By: Shari Archinoff
What’s better than a night out with great food, great wine and great people? How about raising money and awareness for a great cause while you’re at it? Recently, I had the opportunity to participate in such an event. Dixonlicious: ATaste of Community is a culinary celebration in support of vital food programs and was held at the Daniels Spectrum Auditorium. It is an annual fundraiser for Dixon Hall Neighbourhood Services, an organization that provides a range of services and programs for residents of Regent Park, Moss Park and surrounding neighbourhoods.
If you’re going to call an event “something-licious”, you better have great food to back it up, and Dixonlicious certainly did.
There were seven different food stations featuring local vendors, as well as a beverage station sponsored by Steamwhistle that provided a variety of wines and beer.
The vendors included The Food Dudes who were serving up some of the creamiest macaroni and cheese I’ve ever seen, as well Show Love Café who were dishing out corn soup along with jerk chicken sliders.
For a smaller bite there was Hawthorne Food & Drink with their beef pot stickers, and a variety of yummy choices from George Brown College stations like falafel, beet salad and spicy shrimp with mango salsa.
Daniel et Daniel were handing out a chili fry spring roll plate that could have been an entire meal in itself, and if you had a sweet tooth, the Longo’s station had you covered with their signature hand-piped cannoli with either ricotta or pistachio filling.
There were also a few opportunities to go home with more than just a full belly. While roaming between food stations, you could buy a raffle ticket for great prizes, or you could bid on one of many items at the silent auction. One of the more unique items available was a set of cutting boards handmade by kids who participated in one of Dixon Hall’s programs.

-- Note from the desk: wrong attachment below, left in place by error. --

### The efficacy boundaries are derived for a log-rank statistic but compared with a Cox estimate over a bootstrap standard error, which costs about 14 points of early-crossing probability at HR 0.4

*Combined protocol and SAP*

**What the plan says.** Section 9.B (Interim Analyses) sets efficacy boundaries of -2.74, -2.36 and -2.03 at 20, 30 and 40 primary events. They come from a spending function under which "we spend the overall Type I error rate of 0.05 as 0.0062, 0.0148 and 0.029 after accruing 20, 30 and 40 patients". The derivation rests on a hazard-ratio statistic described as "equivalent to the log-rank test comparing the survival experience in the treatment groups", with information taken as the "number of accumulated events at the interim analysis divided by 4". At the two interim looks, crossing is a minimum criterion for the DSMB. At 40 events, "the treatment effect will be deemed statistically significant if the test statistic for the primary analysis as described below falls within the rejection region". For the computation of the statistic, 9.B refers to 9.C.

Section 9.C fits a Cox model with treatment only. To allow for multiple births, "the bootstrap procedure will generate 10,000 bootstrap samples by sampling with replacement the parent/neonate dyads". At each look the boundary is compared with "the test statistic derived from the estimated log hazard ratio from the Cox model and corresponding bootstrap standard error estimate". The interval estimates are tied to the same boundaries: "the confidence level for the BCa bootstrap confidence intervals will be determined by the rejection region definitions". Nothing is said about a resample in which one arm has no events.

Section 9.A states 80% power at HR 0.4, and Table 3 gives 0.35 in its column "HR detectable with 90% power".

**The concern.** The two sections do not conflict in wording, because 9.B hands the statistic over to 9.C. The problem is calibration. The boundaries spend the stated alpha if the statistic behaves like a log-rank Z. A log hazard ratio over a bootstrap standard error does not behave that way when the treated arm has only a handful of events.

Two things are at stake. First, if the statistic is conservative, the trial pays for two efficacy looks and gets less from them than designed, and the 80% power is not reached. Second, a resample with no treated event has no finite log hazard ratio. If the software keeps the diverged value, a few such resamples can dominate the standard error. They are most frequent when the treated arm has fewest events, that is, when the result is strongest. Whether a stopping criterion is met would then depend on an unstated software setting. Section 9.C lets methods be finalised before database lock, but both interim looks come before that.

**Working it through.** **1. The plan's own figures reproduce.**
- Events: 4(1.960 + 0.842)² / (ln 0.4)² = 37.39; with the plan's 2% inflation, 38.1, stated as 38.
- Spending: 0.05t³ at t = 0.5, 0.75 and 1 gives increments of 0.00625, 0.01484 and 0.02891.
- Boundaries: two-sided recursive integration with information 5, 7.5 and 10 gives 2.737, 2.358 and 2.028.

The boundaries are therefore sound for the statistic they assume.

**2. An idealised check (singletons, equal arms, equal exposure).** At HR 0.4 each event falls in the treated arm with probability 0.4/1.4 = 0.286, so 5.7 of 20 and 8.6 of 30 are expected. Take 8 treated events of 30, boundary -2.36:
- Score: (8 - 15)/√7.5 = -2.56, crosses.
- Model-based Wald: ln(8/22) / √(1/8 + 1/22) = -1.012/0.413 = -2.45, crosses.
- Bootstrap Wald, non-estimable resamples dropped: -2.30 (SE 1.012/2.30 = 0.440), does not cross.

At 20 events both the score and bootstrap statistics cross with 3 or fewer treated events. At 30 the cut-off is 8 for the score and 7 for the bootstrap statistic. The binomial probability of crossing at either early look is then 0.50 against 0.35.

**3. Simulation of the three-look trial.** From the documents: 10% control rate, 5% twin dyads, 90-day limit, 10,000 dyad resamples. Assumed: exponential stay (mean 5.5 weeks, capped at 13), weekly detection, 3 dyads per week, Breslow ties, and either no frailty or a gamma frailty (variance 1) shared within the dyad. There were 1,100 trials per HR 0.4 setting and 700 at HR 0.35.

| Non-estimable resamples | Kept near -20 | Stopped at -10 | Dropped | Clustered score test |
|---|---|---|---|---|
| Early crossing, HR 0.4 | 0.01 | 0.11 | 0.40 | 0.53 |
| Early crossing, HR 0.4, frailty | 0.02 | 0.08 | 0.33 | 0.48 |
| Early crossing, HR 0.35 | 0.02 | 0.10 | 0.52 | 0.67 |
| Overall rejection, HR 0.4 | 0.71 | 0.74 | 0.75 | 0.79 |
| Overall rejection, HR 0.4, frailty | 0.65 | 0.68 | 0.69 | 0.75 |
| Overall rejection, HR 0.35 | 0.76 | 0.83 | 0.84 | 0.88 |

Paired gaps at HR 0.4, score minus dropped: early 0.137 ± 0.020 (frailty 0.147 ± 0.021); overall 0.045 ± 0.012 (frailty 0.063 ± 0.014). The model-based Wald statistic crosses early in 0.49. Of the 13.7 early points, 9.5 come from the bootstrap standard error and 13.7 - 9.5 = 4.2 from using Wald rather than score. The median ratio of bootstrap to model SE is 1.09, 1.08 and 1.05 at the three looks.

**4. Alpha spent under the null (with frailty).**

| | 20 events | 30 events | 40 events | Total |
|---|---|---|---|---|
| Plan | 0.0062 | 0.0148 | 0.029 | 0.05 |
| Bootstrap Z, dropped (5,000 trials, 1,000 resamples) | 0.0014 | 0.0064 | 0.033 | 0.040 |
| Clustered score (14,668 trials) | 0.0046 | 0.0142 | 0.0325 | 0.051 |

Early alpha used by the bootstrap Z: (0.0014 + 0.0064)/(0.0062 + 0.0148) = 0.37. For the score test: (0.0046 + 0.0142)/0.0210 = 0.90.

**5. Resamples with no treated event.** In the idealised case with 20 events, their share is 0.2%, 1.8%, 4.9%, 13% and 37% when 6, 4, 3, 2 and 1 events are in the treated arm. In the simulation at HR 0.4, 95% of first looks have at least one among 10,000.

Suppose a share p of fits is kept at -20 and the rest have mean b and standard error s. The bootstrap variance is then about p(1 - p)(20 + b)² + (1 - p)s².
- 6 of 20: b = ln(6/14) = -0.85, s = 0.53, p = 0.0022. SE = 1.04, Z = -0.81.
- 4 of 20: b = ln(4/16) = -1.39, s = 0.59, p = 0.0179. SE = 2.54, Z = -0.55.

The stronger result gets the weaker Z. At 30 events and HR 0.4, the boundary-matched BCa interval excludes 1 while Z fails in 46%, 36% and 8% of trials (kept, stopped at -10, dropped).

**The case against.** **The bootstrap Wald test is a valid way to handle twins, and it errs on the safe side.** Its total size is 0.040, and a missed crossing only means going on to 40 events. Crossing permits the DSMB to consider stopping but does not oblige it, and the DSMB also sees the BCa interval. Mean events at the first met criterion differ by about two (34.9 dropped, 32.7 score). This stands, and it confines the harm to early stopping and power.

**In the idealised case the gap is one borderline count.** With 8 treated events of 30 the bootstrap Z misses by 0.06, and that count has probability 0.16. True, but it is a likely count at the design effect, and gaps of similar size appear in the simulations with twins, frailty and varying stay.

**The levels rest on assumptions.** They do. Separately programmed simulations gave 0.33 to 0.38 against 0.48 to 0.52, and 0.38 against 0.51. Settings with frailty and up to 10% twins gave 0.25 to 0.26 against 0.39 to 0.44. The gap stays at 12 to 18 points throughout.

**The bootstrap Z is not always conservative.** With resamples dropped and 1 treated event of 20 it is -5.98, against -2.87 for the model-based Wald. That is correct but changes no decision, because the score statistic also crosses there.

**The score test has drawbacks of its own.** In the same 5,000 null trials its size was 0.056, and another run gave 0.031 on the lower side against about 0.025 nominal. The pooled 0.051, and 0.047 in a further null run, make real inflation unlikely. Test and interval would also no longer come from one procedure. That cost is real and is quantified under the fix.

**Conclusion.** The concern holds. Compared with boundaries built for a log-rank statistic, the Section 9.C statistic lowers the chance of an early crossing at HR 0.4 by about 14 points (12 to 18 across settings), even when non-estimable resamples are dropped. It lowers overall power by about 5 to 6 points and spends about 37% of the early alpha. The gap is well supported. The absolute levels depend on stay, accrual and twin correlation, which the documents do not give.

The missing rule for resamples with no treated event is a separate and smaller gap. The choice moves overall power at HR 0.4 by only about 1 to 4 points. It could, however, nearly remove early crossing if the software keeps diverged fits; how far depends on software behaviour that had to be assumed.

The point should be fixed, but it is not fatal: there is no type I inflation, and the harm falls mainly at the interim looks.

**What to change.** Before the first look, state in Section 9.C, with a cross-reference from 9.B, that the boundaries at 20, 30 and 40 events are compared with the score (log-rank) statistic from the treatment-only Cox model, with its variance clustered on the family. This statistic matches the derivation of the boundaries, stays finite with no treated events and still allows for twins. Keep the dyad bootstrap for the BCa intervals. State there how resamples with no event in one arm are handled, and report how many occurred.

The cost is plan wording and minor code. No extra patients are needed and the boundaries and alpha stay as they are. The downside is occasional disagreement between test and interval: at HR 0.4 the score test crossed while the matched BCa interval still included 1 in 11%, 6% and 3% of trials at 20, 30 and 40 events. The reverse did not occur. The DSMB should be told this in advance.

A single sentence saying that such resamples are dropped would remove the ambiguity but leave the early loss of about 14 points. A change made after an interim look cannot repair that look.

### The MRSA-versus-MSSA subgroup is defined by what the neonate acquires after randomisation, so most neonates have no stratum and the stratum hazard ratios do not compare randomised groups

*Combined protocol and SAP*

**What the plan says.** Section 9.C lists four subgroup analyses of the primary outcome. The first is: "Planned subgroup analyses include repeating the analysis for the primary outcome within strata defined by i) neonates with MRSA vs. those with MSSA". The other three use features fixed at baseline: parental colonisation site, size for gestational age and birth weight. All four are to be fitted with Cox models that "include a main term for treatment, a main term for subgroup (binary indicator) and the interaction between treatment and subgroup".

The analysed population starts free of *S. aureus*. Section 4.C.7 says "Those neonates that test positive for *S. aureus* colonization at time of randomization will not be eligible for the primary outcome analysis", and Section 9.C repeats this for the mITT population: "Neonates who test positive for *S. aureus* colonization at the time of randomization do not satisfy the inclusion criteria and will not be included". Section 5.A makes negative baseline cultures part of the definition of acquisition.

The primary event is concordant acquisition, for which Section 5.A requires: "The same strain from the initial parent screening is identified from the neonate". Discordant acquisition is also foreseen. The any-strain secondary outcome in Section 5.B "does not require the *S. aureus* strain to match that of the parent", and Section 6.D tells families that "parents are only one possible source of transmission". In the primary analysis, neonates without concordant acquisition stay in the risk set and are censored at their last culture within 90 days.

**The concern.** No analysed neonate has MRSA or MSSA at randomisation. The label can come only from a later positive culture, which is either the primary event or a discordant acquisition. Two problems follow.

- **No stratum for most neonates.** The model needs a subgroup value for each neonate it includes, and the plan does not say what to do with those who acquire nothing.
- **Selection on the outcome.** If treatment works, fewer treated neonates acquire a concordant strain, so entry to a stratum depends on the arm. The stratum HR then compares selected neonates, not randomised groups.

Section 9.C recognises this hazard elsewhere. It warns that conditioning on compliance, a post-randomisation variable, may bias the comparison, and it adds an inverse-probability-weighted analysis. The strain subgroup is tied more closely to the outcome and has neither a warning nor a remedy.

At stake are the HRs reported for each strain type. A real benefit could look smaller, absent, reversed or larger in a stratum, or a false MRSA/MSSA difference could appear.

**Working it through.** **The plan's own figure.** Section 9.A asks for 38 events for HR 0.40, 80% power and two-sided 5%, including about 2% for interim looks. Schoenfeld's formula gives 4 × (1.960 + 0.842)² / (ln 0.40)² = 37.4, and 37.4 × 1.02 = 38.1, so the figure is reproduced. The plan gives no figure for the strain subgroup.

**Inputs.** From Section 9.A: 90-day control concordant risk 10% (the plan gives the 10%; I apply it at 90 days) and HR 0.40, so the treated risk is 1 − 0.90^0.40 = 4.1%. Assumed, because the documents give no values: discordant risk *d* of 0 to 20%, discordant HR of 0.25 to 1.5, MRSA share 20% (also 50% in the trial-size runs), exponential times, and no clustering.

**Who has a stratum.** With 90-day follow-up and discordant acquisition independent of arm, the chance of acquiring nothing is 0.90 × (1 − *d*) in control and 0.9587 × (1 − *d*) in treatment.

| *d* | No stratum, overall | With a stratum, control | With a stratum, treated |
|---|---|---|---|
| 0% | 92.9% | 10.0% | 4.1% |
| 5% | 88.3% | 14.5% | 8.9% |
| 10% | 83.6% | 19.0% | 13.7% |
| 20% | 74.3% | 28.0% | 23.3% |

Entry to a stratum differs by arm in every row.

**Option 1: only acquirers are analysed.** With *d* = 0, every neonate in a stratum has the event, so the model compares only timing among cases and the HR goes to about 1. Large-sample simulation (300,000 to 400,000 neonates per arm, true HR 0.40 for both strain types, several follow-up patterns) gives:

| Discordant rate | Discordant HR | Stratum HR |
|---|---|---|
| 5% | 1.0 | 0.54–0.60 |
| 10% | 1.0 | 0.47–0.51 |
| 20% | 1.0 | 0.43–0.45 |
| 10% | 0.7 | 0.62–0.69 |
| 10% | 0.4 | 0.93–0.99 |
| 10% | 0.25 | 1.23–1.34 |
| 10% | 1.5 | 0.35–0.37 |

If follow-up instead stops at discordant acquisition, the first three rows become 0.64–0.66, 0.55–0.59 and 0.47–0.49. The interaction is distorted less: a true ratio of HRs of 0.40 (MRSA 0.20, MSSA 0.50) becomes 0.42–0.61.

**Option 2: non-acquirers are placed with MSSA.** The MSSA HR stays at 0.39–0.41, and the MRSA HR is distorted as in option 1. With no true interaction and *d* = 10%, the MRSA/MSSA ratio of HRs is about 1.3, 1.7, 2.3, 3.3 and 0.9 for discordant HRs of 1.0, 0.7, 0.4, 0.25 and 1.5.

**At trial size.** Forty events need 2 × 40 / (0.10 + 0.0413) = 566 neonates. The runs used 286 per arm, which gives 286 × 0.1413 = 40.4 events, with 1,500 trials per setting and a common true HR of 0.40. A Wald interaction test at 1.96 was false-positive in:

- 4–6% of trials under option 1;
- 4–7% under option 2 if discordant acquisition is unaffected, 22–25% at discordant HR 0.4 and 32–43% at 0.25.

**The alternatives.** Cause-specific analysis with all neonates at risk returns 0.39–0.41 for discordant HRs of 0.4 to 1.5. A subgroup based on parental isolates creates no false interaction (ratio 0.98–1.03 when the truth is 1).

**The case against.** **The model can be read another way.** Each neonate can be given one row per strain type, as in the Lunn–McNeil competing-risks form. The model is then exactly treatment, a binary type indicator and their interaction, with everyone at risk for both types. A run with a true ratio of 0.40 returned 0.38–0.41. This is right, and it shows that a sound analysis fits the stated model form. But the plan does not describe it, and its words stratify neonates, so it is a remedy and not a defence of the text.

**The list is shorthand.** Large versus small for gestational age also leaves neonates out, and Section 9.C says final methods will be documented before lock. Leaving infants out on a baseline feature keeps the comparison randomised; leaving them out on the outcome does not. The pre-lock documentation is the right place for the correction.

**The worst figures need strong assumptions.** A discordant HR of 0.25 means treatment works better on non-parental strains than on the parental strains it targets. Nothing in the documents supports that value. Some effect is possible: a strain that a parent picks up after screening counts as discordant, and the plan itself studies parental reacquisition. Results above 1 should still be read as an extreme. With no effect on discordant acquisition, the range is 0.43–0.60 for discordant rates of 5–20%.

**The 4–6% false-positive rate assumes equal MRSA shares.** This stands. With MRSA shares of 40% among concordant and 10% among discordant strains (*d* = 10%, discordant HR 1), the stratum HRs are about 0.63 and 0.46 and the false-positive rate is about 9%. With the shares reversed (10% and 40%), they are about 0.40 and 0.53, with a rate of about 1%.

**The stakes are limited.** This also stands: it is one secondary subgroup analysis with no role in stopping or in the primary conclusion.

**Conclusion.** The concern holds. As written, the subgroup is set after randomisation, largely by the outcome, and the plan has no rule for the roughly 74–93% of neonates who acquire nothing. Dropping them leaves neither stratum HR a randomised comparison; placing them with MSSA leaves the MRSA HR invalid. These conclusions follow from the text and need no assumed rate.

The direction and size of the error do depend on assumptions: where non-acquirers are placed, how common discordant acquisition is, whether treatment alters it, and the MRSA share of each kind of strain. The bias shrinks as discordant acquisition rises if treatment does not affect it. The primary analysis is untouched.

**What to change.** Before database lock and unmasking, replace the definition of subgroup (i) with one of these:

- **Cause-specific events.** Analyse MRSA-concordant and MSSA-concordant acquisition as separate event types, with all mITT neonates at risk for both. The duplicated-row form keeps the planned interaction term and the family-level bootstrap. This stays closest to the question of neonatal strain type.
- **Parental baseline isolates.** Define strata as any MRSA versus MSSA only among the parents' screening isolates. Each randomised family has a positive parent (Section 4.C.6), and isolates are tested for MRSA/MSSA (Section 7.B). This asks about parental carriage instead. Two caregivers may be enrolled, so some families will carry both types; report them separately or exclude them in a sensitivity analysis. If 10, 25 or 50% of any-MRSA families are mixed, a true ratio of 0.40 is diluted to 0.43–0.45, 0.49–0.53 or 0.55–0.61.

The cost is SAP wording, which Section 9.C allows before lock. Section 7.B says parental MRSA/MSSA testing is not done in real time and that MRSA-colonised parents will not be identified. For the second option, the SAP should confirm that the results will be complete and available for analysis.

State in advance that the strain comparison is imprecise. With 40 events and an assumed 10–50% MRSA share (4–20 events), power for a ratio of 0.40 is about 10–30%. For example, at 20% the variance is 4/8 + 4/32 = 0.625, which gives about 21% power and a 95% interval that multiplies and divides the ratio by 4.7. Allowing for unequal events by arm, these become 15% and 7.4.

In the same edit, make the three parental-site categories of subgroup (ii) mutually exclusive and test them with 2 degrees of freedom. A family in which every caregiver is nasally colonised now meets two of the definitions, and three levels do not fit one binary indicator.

The evening also featured entertainment by the Matt Morgan Trio, who filled the room with their incredible harmonies.
Beyond the food, my favourite part of the evening was hearing Dixon Hall Chief Executive Officer, Neil Hetherington speak about all of the amazing work that Dixon Hall does. Last year alone, they provided 100,000 meals to people in the shelter system and 73,000 meals to the Meals on Wheels program. One thing he said that really struck me was that they “provide a sense of hope and dignity to people in need, not because those folks are disadvantaged, but because they’re equal.” Everyone deserves a fair shot in life, and the volunteers at Dixon Hall help people to get it. As the chair of the board of directors Darren Cooney said, the people at Dixon Hall are community builders who are dedicated to seeing their clients reach their full potential. That’s why the 25 programs at Dixon Hall, like Meal on Wheels, summer camps and music schools are so vital.
I hadn’t heard of Dixon Hall until I was invited to the Dixionlicious event, but I was blown away by how much good they do in our city, and how deeply committed the volunteers are. If you’re looking for a way to get involved and give back, or if you want to make a donation, visit dixonhall.org to learn more.